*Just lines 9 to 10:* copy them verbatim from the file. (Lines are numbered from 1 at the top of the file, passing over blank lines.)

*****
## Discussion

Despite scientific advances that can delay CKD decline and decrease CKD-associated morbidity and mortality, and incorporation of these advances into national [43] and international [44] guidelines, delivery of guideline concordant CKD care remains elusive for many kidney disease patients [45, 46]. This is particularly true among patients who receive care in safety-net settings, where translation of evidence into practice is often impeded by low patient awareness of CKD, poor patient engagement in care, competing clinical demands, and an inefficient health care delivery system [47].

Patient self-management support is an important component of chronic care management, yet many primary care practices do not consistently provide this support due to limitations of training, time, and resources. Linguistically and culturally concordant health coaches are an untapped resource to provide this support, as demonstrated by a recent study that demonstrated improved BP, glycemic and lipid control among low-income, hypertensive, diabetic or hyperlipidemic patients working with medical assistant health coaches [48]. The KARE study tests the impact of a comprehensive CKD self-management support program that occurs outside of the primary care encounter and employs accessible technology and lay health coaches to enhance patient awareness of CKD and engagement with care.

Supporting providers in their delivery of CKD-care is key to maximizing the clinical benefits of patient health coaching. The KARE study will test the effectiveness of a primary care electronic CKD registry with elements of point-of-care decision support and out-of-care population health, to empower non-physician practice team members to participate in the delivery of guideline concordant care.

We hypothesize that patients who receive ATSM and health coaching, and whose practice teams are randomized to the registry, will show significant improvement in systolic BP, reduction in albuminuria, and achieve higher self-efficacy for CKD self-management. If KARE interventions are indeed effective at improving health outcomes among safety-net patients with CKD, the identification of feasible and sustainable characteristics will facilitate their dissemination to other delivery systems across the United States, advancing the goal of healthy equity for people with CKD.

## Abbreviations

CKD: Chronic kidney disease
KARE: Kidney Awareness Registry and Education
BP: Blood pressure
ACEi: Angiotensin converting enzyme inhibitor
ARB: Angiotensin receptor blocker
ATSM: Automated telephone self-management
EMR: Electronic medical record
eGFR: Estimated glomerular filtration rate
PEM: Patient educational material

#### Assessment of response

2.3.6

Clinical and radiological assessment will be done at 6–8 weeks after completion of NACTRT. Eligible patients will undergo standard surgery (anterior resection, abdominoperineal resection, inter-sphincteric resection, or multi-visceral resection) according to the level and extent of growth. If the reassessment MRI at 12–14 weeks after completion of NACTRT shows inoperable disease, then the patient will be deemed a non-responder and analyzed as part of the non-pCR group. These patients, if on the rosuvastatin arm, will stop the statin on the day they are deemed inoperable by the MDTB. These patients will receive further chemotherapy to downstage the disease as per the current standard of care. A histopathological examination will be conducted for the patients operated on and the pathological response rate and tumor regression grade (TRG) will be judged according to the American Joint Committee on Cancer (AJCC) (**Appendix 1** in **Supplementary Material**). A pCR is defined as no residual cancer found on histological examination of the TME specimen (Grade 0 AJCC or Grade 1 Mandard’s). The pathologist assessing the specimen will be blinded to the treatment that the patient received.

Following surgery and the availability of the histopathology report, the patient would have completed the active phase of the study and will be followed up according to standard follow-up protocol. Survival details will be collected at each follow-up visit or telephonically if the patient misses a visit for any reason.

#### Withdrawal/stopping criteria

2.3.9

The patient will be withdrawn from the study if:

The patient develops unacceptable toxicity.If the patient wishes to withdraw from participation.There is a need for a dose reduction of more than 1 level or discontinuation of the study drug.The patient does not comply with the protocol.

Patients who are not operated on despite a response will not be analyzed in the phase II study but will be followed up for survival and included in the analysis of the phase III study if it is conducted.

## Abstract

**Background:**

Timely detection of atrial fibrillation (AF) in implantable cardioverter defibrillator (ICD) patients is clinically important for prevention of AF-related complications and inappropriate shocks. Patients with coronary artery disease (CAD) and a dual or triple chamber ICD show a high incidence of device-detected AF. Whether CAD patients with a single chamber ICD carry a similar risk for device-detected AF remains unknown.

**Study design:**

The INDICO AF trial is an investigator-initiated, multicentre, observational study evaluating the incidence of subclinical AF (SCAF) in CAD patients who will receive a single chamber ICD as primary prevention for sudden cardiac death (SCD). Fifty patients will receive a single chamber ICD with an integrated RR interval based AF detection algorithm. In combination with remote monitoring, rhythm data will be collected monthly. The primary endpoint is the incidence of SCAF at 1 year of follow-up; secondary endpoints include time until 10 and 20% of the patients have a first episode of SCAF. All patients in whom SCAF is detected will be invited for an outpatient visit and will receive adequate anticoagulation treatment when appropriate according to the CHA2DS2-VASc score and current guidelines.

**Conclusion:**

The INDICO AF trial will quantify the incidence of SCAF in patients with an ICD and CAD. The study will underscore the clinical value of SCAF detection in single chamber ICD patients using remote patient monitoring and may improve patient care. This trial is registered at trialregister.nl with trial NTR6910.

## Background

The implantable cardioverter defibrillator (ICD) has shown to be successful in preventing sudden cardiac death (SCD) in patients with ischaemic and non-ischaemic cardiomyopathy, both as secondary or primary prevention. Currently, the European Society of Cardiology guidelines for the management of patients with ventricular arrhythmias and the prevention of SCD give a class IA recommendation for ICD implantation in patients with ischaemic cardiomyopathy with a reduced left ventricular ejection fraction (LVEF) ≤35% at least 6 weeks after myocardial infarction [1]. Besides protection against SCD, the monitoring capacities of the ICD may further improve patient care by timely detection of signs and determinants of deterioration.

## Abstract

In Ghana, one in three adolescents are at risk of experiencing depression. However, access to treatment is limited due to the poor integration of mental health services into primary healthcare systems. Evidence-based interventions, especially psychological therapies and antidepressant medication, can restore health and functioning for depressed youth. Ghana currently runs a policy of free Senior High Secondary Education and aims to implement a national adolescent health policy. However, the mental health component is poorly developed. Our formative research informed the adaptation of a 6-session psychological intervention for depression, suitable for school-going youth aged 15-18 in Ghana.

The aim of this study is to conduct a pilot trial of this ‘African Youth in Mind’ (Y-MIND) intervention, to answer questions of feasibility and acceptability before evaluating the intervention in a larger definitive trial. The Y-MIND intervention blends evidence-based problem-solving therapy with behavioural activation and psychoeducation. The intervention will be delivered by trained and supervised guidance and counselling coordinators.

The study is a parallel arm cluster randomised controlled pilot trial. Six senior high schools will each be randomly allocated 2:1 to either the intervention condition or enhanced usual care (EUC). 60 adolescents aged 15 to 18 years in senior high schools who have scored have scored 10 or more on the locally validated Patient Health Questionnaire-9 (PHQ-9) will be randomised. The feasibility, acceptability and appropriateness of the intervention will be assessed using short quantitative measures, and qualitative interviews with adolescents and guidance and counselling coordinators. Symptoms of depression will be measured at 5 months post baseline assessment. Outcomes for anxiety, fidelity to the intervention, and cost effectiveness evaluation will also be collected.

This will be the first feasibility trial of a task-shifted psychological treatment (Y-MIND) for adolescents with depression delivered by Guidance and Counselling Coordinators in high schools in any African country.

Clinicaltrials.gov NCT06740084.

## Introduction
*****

BP: Blood pressure
ACEi: Angiotensin converting enzyme inhibitor